Information Governance

Information Governance is a framework for handling personal and sensitive information in a confidential and secure manner to appropriate ethical and quality standards in a modern health service.

What is personal data?

Personal data can be anything that allows a living person to be directly or indirectly identified. This may be a name, an address, or even an IP address. It includes automated personal data and can also encompass pseudonymised data if a person can be identified from it.

Privacy notice for researchers

Personal Data is collected to ensure that research study personnel are appropriately qualified for all aspects of the research study process.  Personal Data is also used for quality control purposes and research study management.

Apart from collecting your name and professional address these purposes may also require financial disclosure, qualification documents and other personal information.  Personal information revealing racial or ethnic origin, political opinions, religious or philosophical beliefs, trade union membership, health, sexual orientation or habits, genetic or biometric data will not be collected.

Research governance requires the collection, processing and transfer of investigator’s and other research personnel’s Personal Data who perform study-related duties and functions, usually to the study sponsor and regulators.  Denial to disclose the requested Personal Data would exclude your eligibility as a collaborator performing study-related functions on a research study.

There are laws protecting how we handle information these include:

  • The Data Protection Regulation (2018)
  • Criminal Justice and Immigration Act 2008 
  • The Freedom of Information Act 2000 
  • Access to Health Records Act 1990 (Deceased records) 
  • Human Rights Act 1998 
  • Section 251 of the NHS Act 2006 allows the Secretary of State for Health to make regulations to set aside the common law duty of confidentiality for defined medical purposes. In practice, this means that the person responsible for the information (the data controller) can, if they wish, disclose the information to the applicant without being in breach of the common law duty of confidentiality.  They must still comply with all other relevant legal obligations.  Further information on section 251can be located at;  https://www.hra.nhs.uk/approvals-amendments/what-approvals-do-i-need/confidentiality-advisory-group/ .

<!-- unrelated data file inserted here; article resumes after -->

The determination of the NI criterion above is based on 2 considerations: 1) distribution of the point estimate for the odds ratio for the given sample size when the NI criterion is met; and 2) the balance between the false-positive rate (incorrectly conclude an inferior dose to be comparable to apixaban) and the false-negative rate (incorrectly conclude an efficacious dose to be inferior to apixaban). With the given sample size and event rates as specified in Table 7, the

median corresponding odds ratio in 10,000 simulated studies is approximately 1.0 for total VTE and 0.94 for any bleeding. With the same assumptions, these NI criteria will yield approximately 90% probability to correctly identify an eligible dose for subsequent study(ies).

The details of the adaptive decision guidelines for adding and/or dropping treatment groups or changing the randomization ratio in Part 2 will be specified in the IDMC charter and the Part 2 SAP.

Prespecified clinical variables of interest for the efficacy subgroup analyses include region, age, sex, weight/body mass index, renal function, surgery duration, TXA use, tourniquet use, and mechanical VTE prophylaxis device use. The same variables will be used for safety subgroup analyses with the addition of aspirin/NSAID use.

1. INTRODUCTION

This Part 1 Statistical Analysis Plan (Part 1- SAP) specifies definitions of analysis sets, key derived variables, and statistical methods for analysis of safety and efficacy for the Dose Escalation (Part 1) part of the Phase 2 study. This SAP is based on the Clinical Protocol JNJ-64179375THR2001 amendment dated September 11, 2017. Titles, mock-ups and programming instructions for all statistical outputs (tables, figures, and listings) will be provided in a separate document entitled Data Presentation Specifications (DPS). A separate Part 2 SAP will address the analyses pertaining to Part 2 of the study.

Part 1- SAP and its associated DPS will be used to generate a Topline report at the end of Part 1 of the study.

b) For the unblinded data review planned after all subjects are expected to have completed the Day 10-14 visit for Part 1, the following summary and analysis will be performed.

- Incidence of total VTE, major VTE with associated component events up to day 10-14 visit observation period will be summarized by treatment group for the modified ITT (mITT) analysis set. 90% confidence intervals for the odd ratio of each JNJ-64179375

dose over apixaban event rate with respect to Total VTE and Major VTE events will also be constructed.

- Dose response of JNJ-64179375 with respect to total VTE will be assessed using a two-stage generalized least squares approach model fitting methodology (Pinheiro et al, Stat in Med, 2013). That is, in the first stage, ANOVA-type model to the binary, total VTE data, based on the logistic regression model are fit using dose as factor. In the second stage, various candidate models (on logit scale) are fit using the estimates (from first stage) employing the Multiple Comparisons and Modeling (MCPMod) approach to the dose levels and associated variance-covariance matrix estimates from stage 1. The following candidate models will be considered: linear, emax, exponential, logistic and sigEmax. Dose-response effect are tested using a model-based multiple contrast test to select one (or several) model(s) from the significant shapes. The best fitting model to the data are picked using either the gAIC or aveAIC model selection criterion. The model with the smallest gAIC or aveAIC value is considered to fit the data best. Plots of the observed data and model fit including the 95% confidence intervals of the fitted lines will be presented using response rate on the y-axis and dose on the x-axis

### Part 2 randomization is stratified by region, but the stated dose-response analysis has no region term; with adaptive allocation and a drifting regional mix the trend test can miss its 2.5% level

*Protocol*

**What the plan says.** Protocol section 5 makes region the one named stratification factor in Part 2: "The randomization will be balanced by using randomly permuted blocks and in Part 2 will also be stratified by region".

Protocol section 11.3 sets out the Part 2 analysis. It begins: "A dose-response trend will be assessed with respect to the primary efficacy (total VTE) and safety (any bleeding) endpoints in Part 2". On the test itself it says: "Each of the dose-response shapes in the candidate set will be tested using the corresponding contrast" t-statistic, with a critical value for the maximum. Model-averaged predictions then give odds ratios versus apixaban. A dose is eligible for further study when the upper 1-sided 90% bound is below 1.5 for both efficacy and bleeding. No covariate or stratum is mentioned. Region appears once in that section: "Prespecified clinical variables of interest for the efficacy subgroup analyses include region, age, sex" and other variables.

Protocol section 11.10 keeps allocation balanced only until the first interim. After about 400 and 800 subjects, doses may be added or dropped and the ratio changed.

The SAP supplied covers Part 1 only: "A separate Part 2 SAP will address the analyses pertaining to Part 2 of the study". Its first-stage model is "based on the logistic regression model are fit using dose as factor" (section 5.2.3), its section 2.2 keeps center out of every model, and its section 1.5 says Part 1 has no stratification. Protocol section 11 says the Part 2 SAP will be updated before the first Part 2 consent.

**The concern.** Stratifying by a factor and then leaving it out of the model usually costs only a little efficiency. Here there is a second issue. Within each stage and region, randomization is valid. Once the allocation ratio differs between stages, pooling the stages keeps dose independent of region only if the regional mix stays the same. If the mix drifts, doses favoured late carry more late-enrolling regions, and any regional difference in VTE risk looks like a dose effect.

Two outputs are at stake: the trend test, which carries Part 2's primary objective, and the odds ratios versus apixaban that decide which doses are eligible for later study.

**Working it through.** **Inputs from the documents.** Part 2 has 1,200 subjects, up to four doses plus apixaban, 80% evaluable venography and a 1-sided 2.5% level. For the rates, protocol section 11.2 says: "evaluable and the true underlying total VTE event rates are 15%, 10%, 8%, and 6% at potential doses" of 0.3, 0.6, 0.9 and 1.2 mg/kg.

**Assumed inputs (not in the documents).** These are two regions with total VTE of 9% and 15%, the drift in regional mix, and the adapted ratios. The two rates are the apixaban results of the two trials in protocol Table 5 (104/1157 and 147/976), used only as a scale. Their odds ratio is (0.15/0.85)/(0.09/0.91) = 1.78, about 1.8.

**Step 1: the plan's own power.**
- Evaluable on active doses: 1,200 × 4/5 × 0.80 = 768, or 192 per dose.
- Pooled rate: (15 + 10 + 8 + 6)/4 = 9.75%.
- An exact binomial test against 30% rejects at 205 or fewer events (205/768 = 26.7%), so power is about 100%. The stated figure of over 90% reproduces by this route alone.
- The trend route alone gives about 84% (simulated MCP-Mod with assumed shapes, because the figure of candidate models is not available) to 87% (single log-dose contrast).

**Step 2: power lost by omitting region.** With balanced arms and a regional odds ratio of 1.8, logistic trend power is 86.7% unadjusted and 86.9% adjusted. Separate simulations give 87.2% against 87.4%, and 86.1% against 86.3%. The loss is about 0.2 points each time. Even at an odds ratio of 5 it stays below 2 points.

The Caldicott Principles of data processing within the NHS:

Principle 1 - Justify the purpose(s): Every proposed use or transfer of patient-identifiable information within or from an organisation should be clearly defined and scrutinised, with continuing uses regularly reviewed, by an appropriate guardian.

Principle 2 - Don’t use patient-identifiable information unless it is absolutely necessary: Patient-identifiable information items should not be included unless it is essential for the specified purpose(s) of that flow. The need for patients to be identified should be considered at each stage of satisfying the purpose(s).

Principle 3 - Use the minimum necessary patient-identifiable information: Where use of patient-identifiable information is considered to be essential, the inclusion of each individual item of information should be considered and justified so that the minimum amount of identifiable information is transferred or accessible as is necessary for a given function to be carried out.

Principle 4 - Access to patient-identifiable information should be on a strict need-to-know basis: Only those individuals who need access to patient-identifiable information should have access to it, and they should only have access to the information items that they need to see. This may mean introducing access controls or splitting information flows where one information flow is used for several purposes.

Principle 5 - Everyone with access to patient-identifiable information should be aware of their responsibilities: Action should be taken to ensure that those handling patient-identifiable information—both clinical and non-clinical staff—are made fully aware of their responsibilities and obligations to respect patient confidentiality.

Principle 6 - Understand and comply with the law: Every use of patient-identifiable information must be lawful. Someone in each organisation handling patient-identifiable information should be responsible for ensuring that the organisation complies with legal requirements.

To help in remembering these principles the mnemonic FIONA C can be used:

Formal justification of purpose

Information transferred only when absolutely necessary

Only the minimum required

Need to know access controls

All to understand their responsibilities

Comply with and understand the law

 

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